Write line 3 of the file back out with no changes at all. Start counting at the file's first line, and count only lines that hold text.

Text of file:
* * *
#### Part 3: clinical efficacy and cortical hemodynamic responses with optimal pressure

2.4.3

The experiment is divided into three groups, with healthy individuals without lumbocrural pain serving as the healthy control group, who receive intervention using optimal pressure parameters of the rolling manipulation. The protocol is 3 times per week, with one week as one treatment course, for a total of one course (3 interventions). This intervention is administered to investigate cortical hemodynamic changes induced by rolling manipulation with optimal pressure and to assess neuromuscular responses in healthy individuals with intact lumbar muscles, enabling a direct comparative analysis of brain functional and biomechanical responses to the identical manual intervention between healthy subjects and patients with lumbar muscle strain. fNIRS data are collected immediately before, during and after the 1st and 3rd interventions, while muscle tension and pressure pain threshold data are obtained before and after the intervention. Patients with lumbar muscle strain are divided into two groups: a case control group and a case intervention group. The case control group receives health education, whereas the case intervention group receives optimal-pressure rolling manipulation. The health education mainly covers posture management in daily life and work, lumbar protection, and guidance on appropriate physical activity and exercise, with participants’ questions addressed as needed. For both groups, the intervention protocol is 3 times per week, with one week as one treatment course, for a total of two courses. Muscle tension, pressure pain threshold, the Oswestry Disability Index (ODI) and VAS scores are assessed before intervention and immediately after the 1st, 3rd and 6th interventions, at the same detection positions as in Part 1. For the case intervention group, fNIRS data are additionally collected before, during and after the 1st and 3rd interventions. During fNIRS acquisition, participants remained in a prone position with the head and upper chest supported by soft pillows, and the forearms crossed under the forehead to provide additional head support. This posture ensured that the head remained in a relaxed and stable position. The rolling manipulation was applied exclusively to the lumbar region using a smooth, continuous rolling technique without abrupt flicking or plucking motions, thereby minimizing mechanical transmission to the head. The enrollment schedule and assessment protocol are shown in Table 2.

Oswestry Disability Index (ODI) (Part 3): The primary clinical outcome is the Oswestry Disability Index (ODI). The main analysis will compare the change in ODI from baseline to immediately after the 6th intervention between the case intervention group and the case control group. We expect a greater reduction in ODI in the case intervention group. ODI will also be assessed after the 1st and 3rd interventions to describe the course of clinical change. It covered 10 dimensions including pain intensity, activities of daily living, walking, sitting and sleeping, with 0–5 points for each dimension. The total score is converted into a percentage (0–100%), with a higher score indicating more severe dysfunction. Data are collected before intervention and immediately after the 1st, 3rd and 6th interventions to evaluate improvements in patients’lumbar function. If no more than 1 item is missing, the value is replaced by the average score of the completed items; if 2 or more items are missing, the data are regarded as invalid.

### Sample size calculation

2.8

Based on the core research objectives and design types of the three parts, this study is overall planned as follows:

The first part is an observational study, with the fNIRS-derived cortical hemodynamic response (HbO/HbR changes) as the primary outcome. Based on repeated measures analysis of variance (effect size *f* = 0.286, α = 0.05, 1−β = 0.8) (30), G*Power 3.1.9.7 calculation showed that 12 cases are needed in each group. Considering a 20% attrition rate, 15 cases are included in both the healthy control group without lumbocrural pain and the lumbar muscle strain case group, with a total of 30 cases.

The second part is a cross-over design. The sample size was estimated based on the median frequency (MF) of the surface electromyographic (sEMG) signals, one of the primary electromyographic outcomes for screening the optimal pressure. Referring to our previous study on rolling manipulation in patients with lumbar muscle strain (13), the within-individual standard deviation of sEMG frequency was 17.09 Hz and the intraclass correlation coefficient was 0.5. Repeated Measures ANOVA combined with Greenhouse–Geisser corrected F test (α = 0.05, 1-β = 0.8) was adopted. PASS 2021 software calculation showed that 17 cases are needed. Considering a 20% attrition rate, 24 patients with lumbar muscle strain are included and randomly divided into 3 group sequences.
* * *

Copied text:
The experiment is divided into three groups, with healthy individuals without lumbocrural pain serving as the healthy control group, who receive intervention using optimal pressure parameters of the rolling manipulation. The protocol is 3 times per week, with one week as one treatment course, for a total of one course (3 interventions). This intervention is administered to investigate cortical hemodynamic changes induced by rolling manipulation with optimal pressure and to assess neuromuscular responses in healthy individuals with intact lumbar muscles, enabling a direct comparative analysis of brain functional and biomechanical responses to the identical manual intervention between healthy subjects and patients with lumbar muscle strain. fNIRS data are collected immediately before, during and after the 1st and 3rd interventions, while muscle tension and pressure pain threshold data are obtained before and after the intervention. Patients with lumbar muscle strain are divided into two groups: a case control group and a case intervention group. The case control group receives health education, whereas the case intervention group receives optimal-pressure rolling manipulation. The health education mainly covers posture management in daily life and work, lumbar protection, and guidance on appropriate physical activity and exercise, with participants’ questions addressed as needed. For both groups, the intervention protocol is 3 times per week, with one week as one treatment course, for a total of two courses. Muscle tension, pressure pain threshold, the Oswestry Disability Index (ODI) and VAS scores are assessed before intervention and immediately after the 1st, 3rd and 6th interventions, at the same detection positions as in Part 1. For the case intervention group, fNIRS data are additionally collected before, during and after the 1st and 3rd interventions. During fNIRS acquisition, participants remained in a prone position with the head and upper chest supported by soft pillows, and the forearms crossed under the forehead to provide additional head support. This posture ensured that the head remained in a relaxed and stable position. The rolling manipulation was applied exclusively to the lumbar region using a smooth, continuous rolling technique without abrupt flicking or plucking motions, thereby minimizing mechanical transmission to the head. The enrollment schedule and assessment protocol are shown in Table 2.